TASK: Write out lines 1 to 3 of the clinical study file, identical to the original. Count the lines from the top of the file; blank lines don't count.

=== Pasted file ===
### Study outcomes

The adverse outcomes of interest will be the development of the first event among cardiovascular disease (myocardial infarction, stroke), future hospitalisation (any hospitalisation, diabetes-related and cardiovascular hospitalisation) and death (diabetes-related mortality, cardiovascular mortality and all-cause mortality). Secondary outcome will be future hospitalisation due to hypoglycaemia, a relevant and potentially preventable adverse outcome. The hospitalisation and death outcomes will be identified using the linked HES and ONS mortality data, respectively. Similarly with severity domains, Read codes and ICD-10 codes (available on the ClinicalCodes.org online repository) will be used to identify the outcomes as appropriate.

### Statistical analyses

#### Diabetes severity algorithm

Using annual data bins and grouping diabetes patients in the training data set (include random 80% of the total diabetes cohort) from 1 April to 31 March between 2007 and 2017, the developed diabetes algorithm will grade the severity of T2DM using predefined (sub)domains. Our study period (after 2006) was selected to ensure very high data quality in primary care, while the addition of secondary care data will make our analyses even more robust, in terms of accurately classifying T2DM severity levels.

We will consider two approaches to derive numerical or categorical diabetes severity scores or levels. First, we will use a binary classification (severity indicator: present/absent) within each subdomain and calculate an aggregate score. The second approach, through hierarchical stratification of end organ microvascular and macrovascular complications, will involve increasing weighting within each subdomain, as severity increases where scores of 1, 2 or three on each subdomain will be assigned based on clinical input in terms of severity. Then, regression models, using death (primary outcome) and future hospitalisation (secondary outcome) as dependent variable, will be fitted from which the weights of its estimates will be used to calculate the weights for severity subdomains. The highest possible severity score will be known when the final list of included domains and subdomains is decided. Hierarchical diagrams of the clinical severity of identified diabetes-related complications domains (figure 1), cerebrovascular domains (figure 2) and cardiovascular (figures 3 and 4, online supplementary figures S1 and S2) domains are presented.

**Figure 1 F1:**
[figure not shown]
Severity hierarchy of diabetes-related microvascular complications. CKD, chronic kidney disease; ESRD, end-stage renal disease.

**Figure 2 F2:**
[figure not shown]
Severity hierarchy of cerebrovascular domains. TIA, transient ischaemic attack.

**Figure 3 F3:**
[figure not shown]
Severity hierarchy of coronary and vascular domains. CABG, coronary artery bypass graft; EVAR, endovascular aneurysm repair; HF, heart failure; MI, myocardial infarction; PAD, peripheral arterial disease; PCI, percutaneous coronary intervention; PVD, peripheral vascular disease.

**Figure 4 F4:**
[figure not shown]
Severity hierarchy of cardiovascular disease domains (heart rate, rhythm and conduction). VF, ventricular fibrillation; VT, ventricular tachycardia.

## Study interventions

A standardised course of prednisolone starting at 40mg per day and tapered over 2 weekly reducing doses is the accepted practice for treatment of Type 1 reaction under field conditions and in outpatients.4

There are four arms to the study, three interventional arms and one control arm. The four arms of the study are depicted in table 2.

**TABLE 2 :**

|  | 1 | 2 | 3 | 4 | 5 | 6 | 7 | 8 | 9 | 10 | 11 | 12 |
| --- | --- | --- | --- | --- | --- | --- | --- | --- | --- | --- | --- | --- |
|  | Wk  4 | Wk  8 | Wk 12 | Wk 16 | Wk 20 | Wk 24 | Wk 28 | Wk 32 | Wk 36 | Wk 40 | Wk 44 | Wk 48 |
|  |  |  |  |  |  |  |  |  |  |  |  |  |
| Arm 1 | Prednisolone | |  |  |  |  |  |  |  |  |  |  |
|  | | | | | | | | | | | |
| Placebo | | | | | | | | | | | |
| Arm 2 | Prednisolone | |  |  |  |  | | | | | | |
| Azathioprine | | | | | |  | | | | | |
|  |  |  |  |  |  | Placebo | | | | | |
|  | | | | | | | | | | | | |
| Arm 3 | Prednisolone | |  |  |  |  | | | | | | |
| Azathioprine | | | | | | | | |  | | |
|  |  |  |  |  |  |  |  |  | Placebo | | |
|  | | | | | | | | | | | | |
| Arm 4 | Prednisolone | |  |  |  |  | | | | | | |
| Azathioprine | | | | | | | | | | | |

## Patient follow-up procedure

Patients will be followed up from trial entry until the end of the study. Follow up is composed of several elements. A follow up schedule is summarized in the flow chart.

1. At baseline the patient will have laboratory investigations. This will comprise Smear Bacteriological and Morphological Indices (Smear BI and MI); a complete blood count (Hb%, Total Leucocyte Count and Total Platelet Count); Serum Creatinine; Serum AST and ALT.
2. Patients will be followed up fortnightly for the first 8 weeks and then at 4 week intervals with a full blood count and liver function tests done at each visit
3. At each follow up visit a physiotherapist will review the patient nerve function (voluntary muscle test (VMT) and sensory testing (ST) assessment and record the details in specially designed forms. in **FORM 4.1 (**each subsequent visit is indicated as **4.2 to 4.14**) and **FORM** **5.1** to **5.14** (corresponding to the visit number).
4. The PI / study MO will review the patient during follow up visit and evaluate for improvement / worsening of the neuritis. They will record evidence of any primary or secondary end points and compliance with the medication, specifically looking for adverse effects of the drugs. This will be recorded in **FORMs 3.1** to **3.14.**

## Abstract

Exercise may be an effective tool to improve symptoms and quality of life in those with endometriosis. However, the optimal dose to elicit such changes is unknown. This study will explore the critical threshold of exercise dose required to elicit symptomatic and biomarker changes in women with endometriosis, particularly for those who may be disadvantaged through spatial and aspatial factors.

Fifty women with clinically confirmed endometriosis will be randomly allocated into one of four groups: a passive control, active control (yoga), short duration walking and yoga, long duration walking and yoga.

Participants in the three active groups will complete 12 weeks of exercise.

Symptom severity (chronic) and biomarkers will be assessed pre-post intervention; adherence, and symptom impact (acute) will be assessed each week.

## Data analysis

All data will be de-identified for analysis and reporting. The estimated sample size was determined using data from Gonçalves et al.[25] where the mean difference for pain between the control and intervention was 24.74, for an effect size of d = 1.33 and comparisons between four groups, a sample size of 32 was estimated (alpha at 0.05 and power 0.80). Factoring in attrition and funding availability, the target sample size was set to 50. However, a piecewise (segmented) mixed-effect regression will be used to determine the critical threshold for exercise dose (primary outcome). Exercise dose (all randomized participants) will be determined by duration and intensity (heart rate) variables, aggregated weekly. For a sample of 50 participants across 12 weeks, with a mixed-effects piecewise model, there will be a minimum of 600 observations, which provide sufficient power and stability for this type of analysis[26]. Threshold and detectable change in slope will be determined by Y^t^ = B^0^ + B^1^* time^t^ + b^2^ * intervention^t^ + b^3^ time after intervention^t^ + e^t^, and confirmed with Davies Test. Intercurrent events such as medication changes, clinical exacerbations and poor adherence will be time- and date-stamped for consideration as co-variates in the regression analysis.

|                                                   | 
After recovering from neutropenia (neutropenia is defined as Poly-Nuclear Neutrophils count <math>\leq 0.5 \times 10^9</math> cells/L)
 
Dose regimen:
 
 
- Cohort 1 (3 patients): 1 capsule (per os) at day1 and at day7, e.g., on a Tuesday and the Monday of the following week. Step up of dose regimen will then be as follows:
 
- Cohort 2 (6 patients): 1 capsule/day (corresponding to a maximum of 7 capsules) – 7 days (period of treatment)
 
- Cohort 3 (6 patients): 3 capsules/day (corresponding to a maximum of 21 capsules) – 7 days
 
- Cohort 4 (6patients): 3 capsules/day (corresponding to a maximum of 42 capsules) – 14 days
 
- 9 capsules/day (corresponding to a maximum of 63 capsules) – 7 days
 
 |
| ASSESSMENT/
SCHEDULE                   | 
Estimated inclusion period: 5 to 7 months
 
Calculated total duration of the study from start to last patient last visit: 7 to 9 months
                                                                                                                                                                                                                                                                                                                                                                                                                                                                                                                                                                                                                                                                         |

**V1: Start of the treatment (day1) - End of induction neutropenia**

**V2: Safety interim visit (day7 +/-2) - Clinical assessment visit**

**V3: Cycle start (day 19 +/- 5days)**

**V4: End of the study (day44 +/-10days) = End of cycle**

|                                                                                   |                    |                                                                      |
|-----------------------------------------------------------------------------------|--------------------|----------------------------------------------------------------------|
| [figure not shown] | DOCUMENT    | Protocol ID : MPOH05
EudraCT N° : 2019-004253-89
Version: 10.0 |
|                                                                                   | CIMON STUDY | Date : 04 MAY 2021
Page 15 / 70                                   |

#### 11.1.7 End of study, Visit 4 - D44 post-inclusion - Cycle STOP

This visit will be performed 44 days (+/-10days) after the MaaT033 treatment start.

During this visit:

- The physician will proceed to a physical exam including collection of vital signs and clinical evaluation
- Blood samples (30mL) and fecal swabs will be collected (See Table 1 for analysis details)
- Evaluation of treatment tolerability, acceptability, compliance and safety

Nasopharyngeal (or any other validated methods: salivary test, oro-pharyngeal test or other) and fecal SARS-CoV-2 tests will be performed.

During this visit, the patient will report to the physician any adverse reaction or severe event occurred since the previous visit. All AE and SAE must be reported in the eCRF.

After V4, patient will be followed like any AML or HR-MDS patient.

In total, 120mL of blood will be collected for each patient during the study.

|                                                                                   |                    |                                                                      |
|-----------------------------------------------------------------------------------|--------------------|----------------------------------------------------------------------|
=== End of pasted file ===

### Study outcomes

The adverse outcomes of interest will be the development of the first event among cardiovascular disease (myocardial infarction, stroke), future hospitalisation (any hospitalisation, diabetes-related and cardiovascular hospitalisation) and death (diabetes-related mortality, cardiovascular mortality and all-cause mortality). Secondary outcome will be future hospitalisation due to hypoglycaemia, a relevant and potentially preventable adverse outcome. The hospitalisation and death outcomes will be identified using the linked HES and ONS mortality data, respectively. Similarly with severity domains, Read codes and ICD-10 codes (available on the ClinicalCodes.org online repository) will be used to identify the outcomes as appropriate.

### Statistical analyses